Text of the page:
The partnership between the Division of Indian Affairs and Utah Valley University has provided important stability for the Governor’s Native American Summit, reports the Daily Herald.
Six years ago, UVU began hosting the Governor’s Native American Summit. Following the 13th annual summit, the Daily Herald talked with UVU and division officials about the partnership that has helped the event remain viable.
“The partnership with Utah Valley University is one that is incredibly valuable,” said Shirlee Silversmith, director of the Division of Indian Affairs. “It is a relationship that has grown into something that has become a tradition, a place where we can hold the summit in an institution that values education. It is something the tribes value as well — for their people and their children. To have this event on a campus for children to experience the classrooms and facilities, and watch other students going to school is great. We have always felt a huge welcome. Ken and his staff have been incredible. They have made the summit what it is. I value their input and support.”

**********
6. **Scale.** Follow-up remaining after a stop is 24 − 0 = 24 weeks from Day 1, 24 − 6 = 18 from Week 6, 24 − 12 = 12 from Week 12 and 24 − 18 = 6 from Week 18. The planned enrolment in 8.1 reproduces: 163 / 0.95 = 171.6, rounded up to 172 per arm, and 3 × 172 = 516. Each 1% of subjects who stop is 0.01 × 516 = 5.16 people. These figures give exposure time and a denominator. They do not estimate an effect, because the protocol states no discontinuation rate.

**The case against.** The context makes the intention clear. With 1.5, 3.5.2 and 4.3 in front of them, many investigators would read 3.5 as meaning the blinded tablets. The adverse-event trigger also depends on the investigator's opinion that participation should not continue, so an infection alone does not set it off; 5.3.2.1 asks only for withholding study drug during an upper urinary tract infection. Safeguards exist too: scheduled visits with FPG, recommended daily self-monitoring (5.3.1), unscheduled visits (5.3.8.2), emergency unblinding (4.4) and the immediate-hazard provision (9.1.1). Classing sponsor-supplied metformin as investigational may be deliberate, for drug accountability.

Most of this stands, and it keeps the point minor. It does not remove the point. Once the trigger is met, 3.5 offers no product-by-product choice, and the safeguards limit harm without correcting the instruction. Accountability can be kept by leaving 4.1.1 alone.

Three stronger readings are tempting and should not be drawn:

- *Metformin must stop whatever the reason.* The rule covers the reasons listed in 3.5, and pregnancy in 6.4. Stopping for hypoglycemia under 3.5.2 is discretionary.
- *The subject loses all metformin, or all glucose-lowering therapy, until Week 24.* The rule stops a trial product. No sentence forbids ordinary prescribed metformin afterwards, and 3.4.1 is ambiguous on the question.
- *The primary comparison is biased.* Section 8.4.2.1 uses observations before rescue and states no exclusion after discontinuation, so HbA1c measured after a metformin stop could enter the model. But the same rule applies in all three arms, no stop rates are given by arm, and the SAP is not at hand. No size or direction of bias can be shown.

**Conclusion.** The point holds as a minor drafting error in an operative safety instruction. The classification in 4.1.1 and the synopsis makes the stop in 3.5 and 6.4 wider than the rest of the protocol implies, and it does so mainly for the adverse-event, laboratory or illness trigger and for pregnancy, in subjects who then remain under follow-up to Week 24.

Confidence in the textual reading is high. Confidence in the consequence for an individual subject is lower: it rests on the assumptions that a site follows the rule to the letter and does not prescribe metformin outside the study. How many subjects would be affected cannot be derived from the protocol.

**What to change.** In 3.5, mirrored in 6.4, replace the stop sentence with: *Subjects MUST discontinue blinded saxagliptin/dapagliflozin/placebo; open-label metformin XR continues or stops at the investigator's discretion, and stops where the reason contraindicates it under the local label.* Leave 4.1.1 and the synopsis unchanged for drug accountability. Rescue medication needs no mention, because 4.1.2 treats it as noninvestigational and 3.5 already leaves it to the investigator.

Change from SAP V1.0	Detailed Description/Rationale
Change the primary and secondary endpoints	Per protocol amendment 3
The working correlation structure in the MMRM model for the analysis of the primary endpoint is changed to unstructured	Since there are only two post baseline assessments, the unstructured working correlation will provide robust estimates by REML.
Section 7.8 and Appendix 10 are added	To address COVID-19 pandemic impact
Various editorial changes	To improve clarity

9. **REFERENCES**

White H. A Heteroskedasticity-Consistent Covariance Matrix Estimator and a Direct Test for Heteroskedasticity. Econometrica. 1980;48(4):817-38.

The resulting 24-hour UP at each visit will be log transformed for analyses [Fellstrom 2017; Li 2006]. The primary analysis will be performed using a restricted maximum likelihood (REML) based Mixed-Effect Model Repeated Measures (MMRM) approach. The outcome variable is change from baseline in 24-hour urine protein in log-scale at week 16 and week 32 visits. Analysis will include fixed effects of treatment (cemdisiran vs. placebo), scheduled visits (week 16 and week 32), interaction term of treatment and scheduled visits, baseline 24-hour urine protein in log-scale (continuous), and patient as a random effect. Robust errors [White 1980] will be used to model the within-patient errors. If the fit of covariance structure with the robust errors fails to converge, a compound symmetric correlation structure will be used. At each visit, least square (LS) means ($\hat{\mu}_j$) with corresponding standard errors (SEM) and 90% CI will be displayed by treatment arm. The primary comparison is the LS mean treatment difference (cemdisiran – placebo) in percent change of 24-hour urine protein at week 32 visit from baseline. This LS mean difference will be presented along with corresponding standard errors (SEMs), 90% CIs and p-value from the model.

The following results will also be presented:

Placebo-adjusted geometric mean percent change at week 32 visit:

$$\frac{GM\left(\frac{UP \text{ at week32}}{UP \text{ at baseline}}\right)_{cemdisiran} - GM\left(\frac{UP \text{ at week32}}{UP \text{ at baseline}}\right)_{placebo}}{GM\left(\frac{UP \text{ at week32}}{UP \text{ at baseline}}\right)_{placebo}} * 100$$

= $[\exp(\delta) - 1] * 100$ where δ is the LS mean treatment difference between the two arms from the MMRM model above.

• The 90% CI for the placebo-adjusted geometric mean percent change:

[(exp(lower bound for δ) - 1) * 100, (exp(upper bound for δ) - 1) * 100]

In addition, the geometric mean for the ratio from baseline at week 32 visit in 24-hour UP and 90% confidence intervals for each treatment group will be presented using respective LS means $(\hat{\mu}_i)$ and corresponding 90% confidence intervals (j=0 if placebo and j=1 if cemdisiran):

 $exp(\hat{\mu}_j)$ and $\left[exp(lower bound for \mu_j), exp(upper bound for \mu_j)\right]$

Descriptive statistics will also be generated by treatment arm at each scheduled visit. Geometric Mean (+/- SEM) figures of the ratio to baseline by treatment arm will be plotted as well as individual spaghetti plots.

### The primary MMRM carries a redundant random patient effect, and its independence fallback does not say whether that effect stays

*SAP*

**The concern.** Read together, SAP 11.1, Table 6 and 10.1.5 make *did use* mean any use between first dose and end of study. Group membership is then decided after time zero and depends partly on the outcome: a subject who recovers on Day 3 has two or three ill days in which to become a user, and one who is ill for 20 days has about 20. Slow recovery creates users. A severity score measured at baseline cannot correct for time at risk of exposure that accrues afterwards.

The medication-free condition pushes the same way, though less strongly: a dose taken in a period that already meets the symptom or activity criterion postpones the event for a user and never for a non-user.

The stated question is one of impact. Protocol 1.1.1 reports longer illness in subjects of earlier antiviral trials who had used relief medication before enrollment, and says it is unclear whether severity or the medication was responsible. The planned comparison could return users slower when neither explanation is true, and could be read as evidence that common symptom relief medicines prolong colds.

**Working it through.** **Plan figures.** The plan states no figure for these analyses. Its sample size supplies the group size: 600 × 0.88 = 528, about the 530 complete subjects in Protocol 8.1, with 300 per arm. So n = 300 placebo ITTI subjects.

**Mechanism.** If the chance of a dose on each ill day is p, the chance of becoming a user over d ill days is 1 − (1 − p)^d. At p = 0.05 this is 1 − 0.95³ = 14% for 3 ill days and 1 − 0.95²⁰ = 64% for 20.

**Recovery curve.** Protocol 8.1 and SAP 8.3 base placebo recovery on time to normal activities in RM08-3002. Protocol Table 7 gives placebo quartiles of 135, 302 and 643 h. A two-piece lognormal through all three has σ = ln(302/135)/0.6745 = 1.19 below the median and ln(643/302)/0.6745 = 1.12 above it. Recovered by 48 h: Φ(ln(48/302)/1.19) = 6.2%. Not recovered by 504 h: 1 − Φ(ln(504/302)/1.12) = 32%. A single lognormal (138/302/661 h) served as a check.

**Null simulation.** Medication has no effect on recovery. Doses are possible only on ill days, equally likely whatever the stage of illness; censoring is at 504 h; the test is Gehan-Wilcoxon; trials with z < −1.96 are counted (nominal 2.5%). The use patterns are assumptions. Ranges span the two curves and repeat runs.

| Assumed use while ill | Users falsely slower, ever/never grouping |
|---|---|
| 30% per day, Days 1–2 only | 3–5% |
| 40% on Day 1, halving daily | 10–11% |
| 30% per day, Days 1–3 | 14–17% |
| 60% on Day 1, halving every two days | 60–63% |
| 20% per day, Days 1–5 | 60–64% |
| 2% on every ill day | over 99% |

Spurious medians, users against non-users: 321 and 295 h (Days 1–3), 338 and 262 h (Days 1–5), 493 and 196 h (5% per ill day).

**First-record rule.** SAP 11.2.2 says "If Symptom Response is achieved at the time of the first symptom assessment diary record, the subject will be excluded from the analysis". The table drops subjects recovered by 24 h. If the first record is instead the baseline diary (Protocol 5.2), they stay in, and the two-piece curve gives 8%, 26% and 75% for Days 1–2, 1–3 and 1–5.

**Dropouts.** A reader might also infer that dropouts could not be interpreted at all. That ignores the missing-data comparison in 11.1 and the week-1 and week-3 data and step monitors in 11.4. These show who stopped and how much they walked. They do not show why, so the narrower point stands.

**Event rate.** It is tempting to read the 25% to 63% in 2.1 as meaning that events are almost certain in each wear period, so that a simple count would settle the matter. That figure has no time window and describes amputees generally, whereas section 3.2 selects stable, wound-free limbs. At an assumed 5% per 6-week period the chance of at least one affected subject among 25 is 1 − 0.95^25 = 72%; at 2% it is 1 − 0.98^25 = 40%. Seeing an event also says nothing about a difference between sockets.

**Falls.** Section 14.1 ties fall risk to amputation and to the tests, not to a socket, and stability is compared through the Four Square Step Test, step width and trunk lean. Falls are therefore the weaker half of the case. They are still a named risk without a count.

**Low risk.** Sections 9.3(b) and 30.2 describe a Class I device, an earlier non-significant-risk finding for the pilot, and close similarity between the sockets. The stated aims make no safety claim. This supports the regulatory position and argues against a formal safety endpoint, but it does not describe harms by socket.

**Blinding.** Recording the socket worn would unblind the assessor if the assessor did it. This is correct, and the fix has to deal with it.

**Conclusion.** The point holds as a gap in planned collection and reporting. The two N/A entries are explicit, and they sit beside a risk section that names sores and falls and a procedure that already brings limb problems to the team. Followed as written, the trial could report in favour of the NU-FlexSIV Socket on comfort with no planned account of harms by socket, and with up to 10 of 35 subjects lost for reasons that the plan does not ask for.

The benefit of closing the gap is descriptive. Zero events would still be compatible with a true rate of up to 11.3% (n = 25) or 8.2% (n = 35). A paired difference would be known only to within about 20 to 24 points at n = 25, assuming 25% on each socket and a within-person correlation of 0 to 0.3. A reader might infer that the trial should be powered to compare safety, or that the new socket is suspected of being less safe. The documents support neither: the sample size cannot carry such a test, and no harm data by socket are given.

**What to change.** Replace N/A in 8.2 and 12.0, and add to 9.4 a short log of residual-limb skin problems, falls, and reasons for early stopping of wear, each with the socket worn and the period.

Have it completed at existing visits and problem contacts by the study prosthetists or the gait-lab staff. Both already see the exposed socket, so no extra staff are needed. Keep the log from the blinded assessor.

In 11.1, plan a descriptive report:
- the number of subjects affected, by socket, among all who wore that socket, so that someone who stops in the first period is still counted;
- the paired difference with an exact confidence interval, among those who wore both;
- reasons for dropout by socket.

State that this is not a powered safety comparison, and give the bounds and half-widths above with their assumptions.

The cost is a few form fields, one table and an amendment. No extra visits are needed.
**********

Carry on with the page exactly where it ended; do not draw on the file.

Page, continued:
Gov. Gary Herbert launched the Summit as lieutenant governor, and has continued to make it a priority to attend every year. He applauded UVU for their willingness to host it as well as their overall outreach to Native American students.
“UVU has a significant Native American program,” he said. “We thank the university for its efforts to make the Native American Summit what it has become.”
Along with the Summit session that focus on professional development, UVU also hosts a youth track that has more than 100 students from throughout the state attend.
“They bring junior high and high school students to the conference so they can rub shoulders with the others,” Ken Sekaquaptewa said. “They also have workshops of their own, including on careers, projects, things they could understand better about the tribes, their history and culture.”
You can read the whole story on the Daily Herald website. Photo in header is courtesy UVU.